Talmud Tips

For the week ending 20 December 2014 / 28 Kislev 5775

Yevamot 79 - 85

by Rabbi Moshe Newman
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"This nation (the Jewish People) has three signs: they are merciful, humble and love to do kindness.”

King David listed these three specific character traits which are recognizable in the Jewish People, as opposed to the other nations of the world. He learns these traits from three different verses in our sugya. Based on this reasoning he concluded that since the Givonites made a cruel and revengeful request it would be wrong to let them be attached to the Jewish People.

The second trait is called “busha” (lit. embarrassment) in the gemara, which is a recognizable trait that can be seen on a person’s face if he is embarrassed when transgressing. But don’t think that the Jewish People are born with this trait of humility. In fact, the opposite is true; a Jew is born with the greatest brazenness of any nation. However, the Torah that G-d gave the Jewish People humbles the hearts of the Jewish People and changes their nature for the better. (Maharsha)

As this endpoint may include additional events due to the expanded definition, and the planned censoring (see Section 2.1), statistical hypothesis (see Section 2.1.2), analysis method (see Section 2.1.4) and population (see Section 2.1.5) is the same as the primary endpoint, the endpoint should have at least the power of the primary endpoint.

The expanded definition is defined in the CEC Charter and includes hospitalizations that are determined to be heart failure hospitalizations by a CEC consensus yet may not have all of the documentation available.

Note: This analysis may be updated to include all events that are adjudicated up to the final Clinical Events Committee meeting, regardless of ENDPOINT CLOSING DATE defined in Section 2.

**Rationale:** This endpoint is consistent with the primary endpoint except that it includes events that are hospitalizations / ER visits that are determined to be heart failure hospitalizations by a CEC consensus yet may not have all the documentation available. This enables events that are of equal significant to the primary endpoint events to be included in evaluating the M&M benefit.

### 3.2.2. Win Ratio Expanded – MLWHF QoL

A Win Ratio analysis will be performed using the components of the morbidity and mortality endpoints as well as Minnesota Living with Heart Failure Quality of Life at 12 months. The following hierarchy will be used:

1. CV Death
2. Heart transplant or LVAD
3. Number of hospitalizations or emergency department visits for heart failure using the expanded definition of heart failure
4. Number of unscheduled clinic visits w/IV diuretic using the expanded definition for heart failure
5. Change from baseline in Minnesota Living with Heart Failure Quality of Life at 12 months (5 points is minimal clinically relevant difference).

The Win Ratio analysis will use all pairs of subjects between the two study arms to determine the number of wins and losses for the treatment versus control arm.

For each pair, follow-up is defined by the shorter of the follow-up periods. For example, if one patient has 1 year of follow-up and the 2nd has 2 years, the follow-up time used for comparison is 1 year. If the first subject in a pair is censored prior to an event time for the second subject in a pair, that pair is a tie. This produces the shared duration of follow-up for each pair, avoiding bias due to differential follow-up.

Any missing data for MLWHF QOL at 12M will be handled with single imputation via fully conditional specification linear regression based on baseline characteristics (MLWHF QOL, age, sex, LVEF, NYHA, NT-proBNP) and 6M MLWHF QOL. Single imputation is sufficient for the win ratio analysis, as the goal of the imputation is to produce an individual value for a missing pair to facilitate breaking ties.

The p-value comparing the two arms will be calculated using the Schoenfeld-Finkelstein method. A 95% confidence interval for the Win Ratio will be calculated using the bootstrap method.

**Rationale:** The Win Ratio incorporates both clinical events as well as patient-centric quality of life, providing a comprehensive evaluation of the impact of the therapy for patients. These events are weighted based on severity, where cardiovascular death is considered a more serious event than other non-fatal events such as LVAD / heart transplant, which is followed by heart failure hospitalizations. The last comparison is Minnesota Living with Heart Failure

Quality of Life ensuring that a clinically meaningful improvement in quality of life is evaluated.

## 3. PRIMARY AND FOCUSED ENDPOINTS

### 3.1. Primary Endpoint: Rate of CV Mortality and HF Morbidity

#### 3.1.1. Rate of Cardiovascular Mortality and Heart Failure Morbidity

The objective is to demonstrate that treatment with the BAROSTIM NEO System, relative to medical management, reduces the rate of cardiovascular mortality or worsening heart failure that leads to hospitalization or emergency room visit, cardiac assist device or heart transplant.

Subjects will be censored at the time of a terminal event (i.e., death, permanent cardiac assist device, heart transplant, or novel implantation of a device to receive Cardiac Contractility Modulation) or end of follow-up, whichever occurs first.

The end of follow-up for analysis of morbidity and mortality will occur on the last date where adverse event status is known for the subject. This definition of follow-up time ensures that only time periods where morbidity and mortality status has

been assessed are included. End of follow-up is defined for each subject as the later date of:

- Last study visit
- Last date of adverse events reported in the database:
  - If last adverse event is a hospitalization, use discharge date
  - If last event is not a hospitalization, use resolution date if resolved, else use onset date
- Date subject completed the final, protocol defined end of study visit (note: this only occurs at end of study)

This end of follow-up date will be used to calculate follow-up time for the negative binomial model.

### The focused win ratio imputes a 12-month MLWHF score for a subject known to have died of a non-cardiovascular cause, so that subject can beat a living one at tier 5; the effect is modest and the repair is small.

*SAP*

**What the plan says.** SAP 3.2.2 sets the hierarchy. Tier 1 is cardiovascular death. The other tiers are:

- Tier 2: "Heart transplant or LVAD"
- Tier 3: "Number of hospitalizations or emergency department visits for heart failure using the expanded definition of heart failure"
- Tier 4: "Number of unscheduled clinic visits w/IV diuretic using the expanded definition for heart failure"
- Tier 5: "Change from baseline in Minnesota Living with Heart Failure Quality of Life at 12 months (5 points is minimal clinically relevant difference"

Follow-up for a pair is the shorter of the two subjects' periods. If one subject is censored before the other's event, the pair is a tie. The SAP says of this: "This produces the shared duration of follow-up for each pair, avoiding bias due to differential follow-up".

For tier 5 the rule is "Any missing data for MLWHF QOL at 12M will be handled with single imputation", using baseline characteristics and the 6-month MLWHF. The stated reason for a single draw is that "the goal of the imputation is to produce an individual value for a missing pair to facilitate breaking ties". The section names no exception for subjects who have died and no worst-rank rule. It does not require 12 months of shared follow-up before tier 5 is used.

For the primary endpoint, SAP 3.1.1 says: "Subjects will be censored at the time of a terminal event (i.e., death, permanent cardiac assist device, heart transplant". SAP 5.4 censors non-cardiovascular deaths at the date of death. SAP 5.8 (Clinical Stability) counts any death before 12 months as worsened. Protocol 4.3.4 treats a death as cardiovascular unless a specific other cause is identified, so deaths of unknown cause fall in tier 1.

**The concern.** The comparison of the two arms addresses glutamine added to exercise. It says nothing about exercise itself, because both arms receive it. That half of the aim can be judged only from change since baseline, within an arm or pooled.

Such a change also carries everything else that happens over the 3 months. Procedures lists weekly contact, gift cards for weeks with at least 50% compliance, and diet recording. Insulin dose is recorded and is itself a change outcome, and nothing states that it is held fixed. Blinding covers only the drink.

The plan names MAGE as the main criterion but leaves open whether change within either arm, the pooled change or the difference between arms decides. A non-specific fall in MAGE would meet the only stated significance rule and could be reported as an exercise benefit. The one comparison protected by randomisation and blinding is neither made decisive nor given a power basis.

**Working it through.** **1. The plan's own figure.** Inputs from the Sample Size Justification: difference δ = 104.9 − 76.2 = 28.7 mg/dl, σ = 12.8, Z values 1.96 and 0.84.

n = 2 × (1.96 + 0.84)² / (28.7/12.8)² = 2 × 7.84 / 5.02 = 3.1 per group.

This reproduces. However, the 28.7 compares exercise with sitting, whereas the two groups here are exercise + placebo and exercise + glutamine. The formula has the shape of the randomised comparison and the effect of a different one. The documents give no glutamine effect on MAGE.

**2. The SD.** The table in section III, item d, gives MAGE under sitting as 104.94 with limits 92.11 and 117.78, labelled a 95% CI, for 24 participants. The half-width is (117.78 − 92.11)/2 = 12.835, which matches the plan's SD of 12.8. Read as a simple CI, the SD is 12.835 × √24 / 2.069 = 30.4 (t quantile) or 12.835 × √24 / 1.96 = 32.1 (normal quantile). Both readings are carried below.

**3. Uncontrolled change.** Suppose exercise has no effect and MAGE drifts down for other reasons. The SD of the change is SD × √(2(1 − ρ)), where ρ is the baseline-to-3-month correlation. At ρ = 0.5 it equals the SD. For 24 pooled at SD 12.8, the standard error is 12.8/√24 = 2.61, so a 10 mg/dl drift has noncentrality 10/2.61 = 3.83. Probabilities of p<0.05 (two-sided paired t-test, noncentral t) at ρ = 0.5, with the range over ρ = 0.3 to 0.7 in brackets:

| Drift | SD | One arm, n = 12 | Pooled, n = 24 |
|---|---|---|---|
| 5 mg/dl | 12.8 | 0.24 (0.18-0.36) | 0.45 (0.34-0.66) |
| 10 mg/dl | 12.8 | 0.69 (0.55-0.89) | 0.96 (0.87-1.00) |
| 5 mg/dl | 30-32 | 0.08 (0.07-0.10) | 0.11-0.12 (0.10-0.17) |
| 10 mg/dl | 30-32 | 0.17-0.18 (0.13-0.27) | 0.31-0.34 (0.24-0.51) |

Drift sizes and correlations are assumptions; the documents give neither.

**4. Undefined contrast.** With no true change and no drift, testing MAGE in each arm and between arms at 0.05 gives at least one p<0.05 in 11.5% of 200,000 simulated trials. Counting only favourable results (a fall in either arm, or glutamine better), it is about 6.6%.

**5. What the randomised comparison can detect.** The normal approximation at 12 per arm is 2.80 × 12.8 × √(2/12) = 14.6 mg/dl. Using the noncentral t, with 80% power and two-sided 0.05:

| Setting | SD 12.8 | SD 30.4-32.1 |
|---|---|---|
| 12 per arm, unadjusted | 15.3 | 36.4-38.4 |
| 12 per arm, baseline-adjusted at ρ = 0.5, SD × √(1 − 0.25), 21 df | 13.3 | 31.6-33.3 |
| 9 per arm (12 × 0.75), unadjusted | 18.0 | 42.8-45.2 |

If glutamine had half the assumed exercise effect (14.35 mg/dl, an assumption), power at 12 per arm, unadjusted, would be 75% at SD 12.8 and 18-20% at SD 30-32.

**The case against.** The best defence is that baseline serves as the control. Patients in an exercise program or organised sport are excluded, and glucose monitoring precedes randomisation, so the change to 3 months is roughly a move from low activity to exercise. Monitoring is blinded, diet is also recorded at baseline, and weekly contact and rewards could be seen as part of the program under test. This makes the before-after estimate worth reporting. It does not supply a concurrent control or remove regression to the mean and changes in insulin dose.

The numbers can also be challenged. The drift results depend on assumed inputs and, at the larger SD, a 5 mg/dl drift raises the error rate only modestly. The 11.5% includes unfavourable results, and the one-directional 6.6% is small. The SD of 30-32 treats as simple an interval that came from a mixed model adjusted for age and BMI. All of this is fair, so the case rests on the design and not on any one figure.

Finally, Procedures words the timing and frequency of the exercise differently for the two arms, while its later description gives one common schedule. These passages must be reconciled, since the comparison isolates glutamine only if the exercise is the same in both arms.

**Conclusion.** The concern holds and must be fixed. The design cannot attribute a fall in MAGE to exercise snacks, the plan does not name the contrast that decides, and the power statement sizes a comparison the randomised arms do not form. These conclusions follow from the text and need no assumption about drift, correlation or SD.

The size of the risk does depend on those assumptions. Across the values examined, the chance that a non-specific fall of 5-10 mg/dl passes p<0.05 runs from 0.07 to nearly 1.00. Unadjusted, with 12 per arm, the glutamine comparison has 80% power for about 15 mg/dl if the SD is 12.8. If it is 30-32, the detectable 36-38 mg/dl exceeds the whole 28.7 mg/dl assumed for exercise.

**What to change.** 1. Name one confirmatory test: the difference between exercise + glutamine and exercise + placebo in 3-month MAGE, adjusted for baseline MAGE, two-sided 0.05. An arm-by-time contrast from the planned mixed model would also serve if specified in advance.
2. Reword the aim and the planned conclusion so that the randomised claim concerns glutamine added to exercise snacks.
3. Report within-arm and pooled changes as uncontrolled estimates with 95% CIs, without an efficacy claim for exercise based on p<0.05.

• Yevamot 79a

“A person does not have the ability to make forbidden something that is not his.”

This is the ruling of Rabbi Yossi and Rabbi Shimon on our daf, regarding a person who grows his grape vine onto his neighbor’s field of grain. Rabbi Meir rules that the mixture becomes a forbidden mixture of grape and grain (“k’lei hakerem”) and the responsible party must pay for the resulting damages. Rabbi Yossi and Rabbi Shimon disagree and state the above principle that a person cannot forbid something that is not his.

Tosefot asks, “Why not? If a person puts non-kosher food into the pot of kosher food another person is preparing, certainly the other person’s food becomes forbidden!” Tosefot clarifies that this principle of Rabbis Yossi and Shimon was said only when a “thought” is essential in causing the prohibition. For example, worshipping another’s animal, and likewise in the case of forbidden mixture of grains, which is also thought-dependent as Tosefot elucidates. However, when “thought” is not a factor in the prohibition — such as adding non-kosher food to another’s kosher food — then a person indeed has the ability to make the other person’s item forbidden and would be responsible for the consequences.

  • Yevamot 83 a-b

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